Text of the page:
Tracing the history of our French home – Part 3

Military service records – Les matricules militaires

Yeah. I  know. I didn’t think it would be relevant either at first.

I was well into my search for clues regarding the history of our watermill in France and had seen the link to Les matricules militaires, registers of military service, whenever I visited the website of the Sarthe departmental archives. I hadn’t actually clicked into them because I thought, ‘I don’t really want to know who was in which regiment and what medals they had won’, but while researching the Joubert family, who had been millers here during the Great War, I thought it would be a good idea to see if there was any information on when François was called up, how long he was away fighting and so on.

What I hadn’t realised was that every French male would have one of these records from the time he was first called up to do his military service at the age of 20 (compulsory military service was first introduced in 1798) and that it was updated regulary until he no longer had any obligation to serve.

Here’s a bit of background which you might find useful or interesting and for this many thanks to the excellent website Apprendre la généalogie. Obviously the site is in French; so for those of you who are building your language skills and who don’t like using Google Translate, here are the basics.

  • Census: at the end of the year in which a young man turned 20 ( 19 from 1913 onwards) he would be sent a form to fill in and return to the Préfecture. So a young man born in 1815 would be part of the ‘Class of 1835’.
  • The draw: the following January all the young men in his ‘class’ would be summoned to the main town of the canton wearing their conscript uniform, a yellow and blue suit and tall hat, bedecked with ribbons. The first random draw was to determine the order in which the communes would be called. There was then a second draw where each young man in alphabetical order was allocated a number.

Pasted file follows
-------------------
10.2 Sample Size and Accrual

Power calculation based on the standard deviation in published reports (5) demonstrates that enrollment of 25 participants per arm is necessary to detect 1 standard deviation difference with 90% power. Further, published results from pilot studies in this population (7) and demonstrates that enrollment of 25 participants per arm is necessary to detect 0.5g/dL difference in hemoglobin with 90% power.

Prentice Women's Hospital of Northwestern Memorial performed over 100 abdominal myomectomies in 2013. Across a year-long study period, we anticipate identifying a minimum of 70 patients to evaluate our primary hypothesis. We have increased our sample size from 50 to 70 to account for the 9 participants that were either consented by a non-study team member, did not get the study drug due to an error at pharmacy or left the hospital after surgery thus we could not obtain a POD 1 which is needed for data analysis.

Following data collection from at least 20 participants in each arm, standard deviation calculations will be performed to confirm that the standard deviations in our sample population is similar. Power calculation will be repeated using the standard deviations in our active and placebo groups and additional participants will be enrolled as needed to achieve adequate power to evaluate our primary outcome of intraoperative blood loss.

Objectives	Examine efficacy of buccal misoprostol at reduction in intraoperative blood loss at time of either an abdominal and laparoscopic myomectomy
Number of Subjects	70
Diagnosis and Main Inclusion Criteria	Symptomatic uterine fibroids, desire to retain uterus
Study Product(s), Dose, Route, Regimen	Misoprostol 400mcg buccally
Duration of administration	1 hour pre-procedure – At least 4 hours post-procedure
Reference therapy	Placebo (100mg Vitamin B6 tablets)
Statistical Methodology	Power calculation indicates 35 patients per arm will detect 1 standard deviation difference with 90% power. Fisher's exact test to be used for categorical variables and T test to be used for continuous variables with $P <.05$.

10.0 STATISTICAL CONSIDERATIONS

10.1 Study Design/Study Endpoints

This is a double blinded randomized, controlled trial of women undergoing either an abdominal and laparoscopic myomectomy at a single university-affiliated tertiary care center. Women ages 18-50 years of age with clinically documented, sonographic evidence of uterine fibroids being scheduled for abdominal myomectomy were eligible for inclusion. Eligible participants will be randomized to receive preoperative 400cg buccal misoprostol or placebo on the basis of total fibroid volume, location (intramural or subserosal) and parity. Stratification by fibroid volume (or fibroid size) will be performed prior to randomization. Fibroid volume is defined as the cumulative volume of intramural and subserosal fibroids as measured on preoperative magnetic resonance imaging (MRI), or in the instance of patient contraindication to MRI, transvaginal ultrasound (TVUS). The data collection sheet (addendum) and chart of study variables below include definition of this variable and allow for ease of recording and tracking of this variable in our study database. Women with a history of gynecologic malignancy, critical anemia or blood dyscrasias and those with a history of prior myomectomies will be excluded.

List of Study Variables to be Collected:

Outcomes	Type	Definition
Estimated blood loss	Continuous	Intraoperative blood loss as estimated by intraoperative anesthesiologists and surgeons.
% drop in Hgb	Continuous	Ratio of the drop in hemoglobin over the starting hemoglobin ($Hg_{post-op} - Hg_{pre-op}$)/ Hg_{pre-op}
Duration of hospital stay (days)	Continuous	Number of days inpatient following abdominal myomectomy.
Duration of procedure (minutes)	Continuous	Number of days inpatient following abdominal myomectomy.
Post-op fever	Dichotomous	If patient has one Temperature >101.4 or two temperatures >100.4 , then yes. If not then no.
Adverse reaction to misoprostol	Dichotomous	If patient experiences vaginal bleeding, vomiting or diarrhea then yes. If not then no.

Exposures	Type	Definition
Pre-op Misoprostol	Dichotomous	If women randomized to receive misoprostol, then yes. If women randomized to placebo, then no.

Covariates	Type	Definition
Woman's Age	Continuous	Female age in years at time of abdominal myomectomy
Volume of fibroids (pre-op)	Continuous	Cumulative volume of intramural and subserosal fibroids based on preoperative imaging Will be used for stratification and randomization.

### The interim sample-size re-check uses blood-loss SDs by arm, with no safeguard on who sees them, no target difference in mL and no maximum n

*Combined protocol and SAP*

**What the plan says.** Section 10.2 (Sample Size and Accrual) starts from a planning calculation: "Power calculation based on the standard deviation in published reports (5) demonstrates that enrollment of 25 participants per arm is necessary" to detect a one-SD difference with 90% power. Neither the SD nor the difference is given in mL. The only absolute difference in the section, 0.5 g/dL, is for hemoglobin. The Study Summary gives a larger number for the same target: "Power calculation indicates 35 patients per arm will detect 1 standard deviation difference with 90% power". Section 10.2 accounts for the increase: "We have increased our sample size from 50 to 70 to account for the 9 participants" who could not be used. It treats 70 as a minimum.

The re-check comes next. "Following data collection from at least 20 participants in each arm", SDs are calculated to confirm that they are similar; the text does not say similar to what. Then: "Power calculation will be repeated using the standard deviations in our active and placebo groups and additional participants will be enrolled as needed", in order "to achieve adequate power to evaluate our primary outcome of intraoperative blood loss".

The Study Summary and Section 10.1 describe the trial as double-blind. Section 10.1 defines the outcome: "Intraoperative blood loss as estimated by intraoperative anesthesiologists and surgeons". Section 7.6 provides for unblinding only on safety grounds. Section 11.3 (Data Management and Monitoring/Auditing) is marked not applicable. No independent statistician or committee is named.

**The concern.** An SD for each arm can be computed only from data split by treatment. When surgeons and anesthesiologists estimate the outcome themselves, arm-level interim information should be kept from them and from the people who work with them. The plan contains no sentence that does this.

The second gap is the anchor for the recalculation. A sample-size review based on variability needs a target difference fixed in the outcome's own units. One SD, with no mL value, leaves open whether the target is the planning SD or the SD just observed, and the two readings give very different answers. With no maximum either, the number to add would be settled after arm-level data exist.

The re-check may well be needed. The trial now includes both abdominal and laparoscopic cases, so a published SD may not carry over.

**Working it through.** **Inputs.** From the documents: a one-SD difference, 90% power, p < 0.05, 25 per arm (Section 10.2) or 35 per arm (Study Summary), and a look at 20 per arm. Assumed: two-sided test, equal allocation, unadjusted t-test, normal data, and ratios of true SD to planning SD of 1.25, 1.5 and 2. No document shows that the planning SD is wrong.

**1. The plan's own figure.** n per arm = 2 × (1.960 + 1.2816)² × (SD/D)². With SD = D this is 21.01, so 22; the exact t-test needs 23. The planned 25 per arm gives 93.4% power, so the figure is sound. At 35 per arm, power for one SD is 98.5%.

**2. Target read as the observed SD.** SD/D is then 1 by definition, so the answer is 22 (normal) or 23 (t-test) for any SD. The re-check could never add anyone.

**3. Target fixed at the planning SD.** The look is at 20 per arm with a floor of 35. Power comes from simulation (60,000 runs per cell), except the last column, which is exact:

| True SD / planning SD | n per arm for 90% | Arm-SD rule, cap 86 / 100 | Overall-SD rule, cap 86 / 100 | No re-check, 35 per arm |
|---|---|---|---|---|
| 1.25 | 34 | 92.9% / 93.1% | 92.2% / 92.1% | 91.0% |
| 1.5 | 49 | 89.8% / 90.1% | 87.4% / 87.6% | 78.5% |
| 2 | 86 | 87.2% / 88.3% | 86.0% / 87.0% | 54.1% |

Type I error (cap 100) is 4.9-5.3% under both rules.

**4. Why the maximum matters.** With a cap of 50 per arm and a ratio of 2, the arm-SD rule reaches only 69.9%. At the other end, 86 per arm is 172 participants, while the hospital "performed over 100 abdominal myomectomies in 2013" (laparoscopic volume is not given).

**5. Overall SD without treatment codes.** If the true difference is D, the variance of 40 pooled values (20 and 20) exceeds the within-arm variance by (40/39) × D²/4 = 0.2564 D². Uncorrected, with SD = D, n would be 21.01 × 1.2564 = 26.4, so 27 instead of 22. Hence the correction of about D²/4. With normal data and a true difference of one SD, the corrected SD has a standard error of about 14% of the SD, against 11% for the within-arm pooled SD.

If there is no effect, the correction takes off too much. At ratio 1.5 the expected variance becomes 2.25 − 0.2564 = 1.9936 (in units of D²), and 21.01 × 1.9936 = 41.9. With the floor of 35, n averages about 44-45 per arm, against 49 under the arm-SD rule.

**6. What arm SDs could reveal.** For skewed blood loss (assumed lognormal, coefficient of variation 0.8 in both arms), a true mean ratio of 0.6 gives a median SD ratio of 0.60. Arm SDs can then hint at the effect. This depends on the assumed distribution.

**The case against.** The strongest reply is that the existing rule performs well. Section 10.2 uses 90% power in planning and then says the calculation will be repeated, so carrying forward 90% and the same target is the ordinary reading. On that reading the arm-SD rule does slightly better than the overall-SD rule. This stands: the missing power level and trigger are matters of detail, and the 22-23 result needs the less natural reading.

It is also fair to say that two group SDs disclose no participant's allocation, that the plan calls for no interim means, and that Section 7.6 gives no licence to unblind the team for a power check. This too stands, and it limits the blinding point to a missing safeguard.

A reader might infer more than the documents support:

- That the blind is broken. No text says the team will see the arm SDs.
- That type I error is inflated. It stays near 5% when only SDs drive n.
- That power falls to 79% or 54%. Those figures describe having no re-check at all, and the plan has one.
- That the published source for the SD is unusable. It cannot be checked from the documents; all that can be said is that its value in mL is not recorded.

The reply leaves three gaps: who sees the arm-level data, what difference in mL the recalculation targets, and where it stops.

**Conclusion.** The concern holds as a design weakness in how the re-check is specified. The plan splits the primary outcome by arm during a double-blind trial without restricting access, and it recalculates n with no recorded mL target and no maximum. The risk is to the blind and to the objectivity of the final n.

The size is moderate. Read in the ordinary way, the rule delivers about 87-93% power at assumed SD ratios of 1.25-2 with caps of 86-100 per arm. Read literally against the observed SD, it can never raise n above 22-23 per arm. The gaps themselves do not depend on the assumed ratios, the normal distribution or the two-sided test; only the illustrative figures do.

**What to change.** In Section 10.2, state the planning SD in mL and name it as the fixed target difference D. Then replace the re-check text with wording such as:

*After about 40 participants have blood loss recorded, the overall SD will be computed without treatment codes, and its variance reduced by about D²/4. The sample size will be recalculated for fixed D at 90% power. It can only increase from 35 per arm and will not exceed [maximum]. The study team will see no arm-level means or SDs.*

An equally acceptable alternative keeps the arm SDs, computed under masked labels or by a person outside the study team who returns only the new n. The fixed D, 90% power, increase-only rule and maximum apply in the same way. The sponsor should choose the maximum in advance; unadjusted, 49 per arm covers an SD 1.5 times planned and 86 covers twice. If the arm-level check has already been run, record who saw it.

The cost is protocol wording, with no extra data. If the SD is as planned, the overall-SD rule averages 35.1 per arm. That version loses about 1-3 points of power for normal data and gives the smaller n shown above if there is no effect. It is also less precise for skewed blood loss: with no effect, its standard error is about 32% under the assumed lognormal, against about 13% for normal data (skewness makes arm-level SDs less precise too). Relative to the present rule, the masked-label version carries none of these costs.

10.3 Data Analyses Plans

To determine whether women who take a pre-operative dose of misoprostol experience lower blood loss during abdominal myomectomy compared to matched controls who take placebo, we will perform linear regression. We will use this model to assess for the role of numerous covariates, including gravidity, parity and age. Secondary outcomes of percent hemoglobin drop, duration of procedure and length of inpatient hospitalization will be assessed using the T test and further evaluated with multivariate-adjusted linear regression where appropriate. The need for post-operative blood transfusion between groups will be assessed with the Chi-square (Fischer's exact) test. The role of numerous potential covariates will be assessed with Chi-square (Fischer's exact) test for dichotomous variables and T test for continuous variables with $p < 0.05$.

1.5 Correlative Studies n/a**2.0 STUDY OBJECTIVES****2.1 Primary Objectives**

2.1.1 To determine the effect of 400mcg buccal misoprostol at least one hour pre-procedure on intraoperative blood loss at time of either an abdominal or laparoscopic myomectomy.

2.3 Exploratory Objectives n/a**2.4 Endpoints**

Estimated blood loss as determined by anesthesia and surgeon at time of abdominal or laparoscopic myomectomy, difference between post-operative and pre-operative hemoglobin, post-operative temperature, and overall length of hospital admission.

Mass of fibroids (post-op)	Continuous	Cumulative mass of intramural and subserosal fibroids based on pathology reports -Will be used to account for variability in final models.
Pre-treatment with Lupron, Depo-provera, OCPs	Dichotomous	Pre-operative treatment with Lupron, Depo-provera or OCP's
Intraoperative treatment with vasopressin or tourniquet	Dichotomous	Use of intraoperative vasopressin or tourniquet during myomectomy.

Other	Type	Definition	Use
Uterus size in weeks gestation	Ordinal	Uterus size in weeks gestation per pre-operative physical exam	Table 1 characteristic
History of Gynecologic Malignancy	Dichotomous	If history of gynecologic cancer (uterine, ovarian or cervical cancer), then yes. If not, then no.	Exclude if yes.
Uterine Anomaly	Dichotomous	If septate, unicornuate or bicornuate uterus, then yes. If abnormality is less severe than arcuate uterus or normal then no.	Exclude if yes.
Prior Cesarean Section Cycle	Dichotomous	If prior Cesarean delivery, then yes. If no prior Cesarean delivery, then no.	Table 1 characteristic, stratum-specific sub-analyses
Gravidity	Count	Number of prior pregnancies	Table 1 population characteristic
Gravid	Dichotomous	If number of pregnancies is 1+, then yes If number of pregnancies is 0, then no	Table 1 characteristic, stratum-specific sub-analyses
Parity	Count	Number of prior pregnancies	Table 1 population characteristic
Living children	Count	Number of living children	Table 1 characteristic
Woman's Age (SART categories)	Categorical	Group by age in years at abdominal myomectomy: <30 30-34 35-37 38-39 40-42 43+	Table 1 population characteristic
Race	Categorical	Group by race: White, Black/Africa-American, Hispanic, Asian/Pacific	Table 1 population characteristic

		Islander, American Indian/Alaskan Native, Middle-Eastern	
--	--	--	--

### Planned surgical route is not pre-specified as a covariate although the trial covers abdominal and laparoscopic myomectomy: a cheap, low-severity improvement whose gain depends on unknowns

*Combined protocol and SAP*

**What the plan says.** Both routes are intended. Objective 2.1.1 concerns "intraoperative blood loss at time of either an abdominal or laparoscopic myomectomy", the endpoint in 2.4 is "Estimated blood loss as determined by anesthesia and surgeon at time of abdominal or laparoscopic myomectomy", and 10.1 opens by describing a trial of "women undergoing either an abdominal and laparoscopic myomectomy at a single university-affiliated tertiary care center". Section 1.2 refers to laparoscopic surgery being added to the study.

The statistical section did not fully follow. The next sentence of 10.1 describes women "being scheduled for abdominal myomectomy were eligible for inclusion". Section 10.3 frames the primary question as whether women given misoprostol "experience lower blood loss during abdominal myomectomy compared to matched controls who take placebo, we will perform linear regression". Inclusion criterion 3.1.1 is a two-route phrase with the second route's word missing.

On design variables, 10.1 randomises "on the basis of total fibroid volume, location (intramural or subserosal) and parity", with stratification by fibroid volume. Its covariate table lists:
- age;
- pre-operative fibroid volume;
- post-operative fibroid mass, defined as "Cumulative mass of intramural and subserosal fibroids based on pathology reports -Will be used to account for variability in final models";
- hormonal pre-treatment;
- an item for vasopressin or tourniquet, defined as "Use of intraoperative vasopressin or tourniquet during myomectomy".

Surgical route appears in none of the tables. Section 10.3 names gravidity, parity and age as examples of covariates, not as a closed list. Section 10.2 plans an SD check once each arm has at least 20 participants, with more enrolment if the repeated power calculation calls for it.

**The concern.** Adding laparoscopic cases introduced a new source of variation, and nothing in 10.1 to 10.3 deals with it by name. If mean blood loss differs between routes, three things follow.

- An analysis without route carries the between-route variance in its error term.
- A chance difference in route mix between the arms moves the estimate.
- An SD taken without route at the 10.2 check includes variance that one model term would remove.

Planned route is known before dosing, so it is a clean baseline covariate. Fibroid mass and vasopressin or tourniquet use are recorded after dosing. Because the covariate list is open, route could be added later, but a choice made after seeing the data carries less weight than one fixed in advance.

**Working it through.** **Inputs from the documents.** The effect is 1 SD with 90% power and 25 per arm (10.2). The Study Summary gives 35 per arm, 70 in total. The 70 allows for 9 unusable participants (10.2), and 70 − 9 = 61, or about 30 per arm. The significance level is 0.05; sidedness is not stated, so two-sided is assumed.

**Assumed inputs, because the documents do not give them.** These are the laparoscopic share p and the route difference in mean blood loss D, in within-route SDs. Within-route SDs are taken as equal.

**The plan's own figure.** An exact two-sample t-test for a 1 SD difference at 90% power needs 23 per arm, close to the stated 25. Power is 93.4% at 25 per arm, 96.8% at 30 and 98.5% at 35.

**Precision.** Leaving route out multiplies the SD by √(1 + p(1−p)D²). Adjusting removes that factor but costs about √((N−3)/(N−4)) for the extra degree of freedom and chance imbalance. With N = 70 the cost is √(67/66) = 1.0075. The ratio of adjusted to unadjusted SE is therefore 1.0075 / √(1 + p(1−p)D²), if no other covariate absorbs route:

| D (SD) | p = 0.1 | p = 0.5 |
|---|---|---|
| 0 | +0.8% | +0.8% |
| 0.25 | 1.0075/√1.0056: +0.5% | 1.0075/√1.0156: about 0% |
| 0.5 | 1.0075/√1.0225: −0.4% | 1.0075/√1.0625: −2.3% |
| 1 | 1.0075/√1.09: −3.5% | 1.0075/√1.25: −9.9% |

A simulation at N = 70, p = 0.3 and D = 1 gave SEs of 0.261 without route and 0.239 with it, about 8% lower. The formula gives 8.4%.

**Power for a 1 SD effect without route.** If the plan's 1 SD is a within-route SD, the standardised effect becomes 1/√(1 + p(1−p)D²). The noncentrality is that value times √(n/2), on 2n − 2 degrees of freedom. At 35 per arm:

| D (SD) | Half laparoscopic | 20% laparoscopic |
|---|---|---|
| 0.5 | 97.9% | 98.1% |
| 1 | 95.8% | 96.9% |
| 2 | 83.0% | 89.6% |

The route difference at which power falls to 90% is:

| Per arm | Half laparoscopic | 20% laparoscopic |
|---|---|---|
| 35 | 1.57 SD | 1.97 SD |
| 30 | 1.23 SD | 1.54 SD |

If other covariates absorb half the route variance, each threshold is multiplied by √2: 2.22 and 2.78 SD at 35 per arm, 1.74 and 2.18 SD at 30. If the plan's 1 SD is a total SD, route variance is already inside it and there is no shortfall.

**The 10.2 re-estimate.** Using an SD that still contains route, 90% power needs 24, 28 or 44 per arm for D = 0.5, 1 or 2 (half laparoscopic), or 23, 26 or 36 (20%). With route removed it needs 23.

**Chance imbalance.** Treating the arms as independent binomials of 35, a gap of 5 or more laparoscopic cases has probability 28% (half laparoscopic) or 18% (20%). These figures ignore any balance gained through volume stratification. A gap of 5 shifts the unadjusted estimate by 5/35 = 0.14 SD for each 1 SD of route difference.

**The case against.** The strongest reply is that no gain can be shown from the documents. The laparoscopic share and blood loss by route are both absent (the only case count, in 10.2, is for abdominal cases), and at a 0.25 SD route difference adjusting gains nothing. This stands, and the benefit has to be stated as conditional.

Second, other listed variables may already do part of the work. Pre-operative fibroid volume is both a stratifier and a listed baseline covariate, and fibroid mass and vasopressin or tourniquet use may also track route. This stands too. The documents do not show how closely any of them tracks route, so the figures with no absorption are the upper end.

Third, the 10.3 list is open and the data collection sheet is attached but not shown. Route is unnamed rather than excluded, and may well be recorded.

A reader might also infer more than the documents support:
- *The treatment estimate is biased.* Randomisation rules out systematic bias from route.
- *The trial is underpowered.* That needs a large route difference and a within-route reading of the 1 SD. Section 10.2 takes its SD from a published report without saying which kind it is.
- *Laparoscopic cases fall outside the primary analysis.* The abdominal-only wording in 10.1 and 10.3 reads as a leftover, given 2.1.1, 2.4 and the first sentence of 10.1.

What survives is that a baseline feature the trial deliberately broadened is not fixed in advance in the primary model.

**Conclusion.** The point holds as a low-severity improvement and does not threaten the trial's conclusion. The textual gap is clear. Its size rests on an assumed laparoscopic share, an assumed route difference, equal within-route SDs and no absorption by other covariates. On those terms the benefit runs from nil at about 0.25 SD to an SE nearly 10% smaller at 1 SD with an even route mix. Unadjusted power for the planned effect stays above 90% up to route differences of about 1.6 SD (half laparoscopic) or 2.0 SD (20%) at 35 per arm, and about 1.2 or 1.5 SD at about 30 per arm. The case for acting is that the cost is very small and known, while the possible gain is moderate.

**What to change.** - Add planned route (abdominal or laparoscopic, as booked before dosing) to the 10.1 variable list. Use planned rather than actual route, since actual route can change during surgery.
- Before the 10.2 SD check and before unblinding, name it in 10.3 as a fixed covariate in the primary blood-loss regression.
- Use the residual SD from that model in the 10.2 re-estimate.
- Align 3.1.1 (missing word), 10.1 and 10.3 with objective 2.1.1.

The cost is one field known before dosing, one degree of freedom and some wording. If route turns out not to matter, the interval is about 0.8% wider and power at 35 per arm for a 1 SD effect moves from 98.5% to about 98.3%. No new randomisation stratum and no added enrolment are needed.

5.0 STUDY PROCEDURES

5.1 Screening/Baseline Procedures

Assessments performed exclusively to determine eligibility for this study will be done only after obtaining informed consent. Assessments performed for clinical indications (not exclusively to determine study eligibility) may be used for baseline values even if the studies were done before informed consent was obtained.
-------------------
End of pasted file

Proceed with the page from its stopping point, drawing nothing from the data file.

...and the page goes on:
• Those with low numbers or so-called ‘mauvais numéros‘ would go into the premier portion – they would be doing the full military service, anything up to 8 years, depending on the year! Those with a high bon numéro went into the deuxième portion, and would only need to complete 1 year or be spared military service altogether. It would be several months before the poor guys would find out where the division between the two portions would fall. (This random draw was the custom between 1804 and 1889)
  • The Review Council: The next stage for our poor young conscript was to appear before le Conseil de révision, a panel made up of the local mayor, councillors, someone from the Préfecture, a recruitment officer and a doctor. In turn and stark naked, each conscript was interviewed, measured (no military service for anyone under 1m 54!) and alloted to one of 7 classes depending on his circumstances.

At this point he might have his military service deferred (eg for studies., to be reviewed annually by le Conseil de révision ), commuted to Le service auxiliaire, if his health did not permit active service (eg hospital or office work) or he was now a new soldier. Between 1802 and 1872 it was legal for the young future soldier to then dash off and find someone with a Bon numéro to swop with him and serve in his place. A contract would be signed at the notaire‘s office committing to pay a fair old sum, around 5 years of wages, to the replacement.

  • Military service: No going back now. In the autumn of that year the young conscript would leave to begin the first part of his military service, which could be anything up to 28 years altogether.  It was divided into 4 stages :
    • Active army service
    • Active army reserves
    • Territorial army
    • Territorial army reserves

Okay So how do you find these records?

First, go to the website of your departmental archives. (Google the name of the department and archives départementales) then click on the link for Matricules militaires.

To find the relevant record for the person you are investigating, you’ll need to know 4 things: